How methane is created and destroyed on Mars is an important question in understanding the various detections and non-detections of methane at Mars, with differences in both time and location. Although making up a very small amount of the overall atmospheric inventory, methane in particular holds key clues to the planet’s current state of activity.
This graphic depicts some of the possible ways methane might be added or removed from the atmosphere.
One exciting possibility is that methane is generated by microbes. If buried underground, this gas could be stored in lattice-structured ice formations known as clathrates, and released to the atmosphere at a much later time.
Methane can also be generated by reactions between carbon dioxide and hydrogen (which, in turn, can be produced by reaction of water and olivine-rich rocks), by deep magmatic degassing or by thermal degradation of ancient organic matter. Again, this could be stored underground and outgassed through cracks in the surface. Methane can also become trapped in pockets of shallow ice, such as seasonal permafrost.
Ultraviolet radiation can both generate methane – through reactions with other molecules or organic material already on the surface, such as comet dust falling onto Mars – and break it down. Ultraviolet reactions in the upper atmosphere (above 60 km) and oxidation reactions in the lower atmosphere (below 60 km) acts to transform methane into carbon dioxide, hydrogen and water vapour, and leads to a lifetime of the molecule of about 300 years.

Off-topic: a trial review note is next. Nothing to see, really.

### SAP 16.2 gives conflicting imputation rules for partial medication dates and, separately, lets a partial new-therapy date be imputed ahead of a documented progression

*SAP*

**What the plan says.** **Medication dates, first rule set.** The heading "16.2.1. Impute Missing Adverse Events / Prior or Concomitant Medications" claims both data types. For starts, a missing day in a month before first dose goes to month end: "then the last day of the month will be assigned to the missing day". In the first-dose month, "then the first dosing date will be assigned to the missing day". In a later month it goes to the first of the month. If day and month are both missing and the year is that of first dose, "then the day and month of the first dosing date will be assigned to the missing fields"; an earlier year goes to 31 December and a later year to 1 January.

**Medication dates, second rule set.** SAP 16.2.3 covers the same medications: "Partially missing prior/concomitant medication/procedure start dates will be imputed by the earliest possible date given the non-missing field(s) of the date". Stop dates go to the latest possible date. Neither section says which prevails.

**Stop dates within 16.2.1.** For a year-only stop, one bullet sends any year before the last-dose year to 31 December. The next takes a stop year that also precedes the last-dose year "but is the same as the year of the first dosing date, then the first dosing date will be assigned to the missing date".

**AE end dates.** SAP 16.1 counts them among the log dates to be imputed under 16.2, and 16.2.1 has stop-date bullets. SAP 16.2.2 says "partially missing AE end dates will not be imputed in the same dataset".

Methane can also be quickly distributed around the planet by atmospheric circulation, diluting its signal and making it challenging to identify individual sources. Because of the lifetime of the molecule when considering atmospheric processes, any detections today imply it has been released relatively recently.
But other generation and destruction methods have been proposed which explain more localized detections and also allow a faster removal of methane from the atmosphere, closer to the surface of the planet. Dust is abundant in the lower atmosphere below 10 km and may play a role, along with interactions directly with the surface. For example, one idea is that methane diffuses or ‘seeps’ through the surface in localized regions, and is adsorbed back into the surface regolith. Another idea is that strong winds eroding the planet’s surface allows methane to react quickly with dust grains, removing the signature of methane. Seasonal dust storms and dust devils could also accelerate this process.
Continued exploration at Mars – from orbit and the surface alike – along with laboratory experiments and simulations, will help scientists to better understand the different processes involved in generating and destroying methane.